Bookish Animals

This is rather off topic, in terms of the Regency, but not if you love books, as I do. I spend a lot of time with books, and have found a whole zoo of animals which makes working with books more convenient, as well as charmingly whimsical.

If you are a book lover, or know one for whom you are seeking a special gift, then perhaps one of these bookish little critters might be just the thing.

Even though I have been studying history for years, I always spend time researching each of the articles I post here to be sure I have my facts straight. That means several hours a week in the library, taking notes before I start writing. A lot of those books are in the research section of the library, which means they are non-circulating and can be used only in the library, under the watchful eye of the librarian. It also means many of them are rather old, have creaky bindings and must be handled carefully. In order to take notes, I need the book open, but I also need my hands free so I can write. That is where the little book animals come in. They are made of soft leather and weighted, so they will hold the book open for me while I write, without doing any damage to the pages or the bindings, even those that are creaky or stiff. That keeps me in the good graces of the librarians, which is of great importance if you do a lot of research.

I ran across my first Tiny Heavy in a local gift shop a couple of years ago. It was a pink heart, with soft suede on one side and grained leather on the other. It was perfect for holding books open for note-taking. I later returned to the shop and purchased a "two-headed bookworm" for use with larger volumes. Both the heart and the bookworm worked well for keeping books open without causing any harm to the book. This past Christmas, I purchased hearts or bookworms for some bookish friends, all of whom were delighted with their gifts. I returned to the shop this past summer seeking a birthday gift for another bookish friend, only to find the shop had closed due to the tough economy. I was very disappointed, until I actually read the tag on my own bookworm. Right there, woven into the label was the name and the address of the website of the artist who had made them.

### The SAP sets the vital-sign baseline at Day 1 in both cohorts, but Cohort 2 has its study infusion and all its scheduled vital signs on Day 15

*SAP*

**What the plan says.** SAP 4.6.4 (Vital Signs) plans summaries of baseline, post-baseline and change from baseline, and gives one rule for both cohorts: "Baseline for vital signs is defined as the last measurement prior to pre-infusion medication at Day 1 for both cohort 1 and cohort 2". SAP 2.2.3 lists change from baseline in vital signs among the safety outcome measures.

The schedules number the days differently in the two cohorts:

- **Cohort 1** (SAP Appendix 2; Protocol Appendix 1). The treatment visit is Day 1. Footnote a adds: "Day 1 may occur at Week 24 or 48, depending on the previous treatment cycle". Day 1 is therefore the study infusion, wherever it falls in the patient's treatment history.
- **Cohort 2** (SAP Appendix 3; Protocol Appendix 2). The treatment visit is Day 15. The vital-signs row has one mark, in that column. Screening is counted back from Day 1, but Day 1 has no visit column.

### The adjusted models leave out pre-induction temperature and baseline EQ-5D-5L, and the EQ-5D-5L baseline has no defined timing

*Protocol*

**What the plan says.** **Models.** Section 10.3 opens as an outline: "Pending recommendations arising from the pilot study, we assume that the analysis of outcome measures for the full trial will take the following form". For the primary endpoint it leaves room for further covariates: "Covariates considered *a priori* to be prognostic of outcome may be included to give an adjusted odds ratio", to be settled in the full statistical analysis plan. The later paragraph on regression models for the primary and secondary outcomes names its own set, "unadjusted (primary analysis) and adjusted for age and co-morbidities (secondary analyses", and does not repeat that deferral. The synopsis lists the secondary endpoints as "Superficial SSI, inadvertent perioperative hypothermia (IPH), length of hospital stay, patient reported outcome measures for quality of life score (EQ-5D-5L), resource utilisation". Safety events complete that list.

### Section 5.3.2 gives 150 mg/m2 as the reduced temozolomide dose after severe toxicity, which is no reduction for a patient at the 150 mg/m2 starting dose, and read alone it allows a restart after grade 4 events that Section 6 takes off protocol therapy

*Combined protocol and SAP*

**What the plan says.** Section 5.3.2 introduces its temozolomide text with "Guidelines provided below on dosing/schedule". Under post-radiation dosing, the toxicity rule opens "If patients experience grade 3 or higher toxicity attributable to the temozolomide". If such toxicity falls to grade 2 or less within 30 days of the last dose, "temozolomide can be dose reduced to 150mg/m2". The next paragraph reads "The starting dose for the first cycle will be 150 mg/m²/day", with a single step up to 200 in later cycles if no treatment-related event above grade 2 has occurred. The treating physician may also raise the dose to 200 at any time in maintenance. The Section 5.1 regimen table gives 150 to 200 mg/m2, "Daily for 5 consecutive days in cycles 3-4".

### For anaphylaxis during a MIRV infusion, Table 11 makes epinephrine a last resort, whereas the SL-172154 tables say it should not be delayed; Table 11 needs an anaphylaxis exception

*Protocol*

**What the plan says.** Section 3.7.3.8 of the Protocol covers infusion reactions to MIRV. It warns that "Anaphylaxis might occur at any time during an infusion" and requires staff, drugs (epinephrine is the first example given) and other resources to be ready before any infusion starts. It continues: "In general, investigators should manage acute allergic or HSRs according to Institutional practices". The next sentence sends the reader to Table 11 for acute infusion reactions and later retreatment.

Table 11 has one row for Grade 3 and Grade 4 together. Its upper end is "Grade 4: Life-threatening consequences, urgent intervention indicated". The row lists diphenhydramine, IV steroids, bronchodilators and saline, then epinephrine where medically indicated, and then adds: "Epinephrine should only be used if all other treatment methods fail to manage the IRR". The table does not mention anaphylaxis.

Naturally, I went right to her website, to be completely delighted by what I found there. The gift shop had only carried the hearts and the bookworms, but this amazingly talented lady crafts any number of animals for a number of bookish purposes. The website is called Sandy Vohr’s Leather Zoo, and it really is a zoo, full of adorable creatures not only to help hold your books open, but also to hold them in place. There are small frogs and mice and birds and bugs in the Tiny Heavy line to hold books open and there are much larger penguins and lions and horses and pandas, not to mention flying pigs, and even dragons and dinosaurs who work in pairs as bookends. I have since purchased a number of the Tiny Heavies for friends, and even a couple for myself. I now keep the heart on my desk, where it serves as a paper-weight, or as a book-weight, if I am working at home. I found the small frog is easier to carry back and forth to the library, since his limber legs will fold into his belly. He then fits better into my small pencil case than did the heart. And, as they say in New England, he is wicked cute.

If you are looking for a special gift for a friend or family member who loves books, who enjoys whimsical desk accessories, or just loves animals, take some time to look over Sandy Vohr’s collection of leather critters. You might find just that unique and beguiling gift which your friend will enjoy and cherish.

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About Kathryn Kane

Historian with a particular interest the English Regency era.   An avid reader of novels set in that time, holding strong opinions on the historical accuracy to be found in said novels.
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2 Responses to Bookish Animals

  1. Joyce says:

    Just checked out the website – adorable!

    • Kathryn Kane says:

      They really are. Some of them are just flat out cute, and others are so homely you can’t help but love them.

      As a crafter myself, I also appreciate her workmanship, which is quite good.

      I hope you adopt one or two for yourself!

      Happy Holidays!

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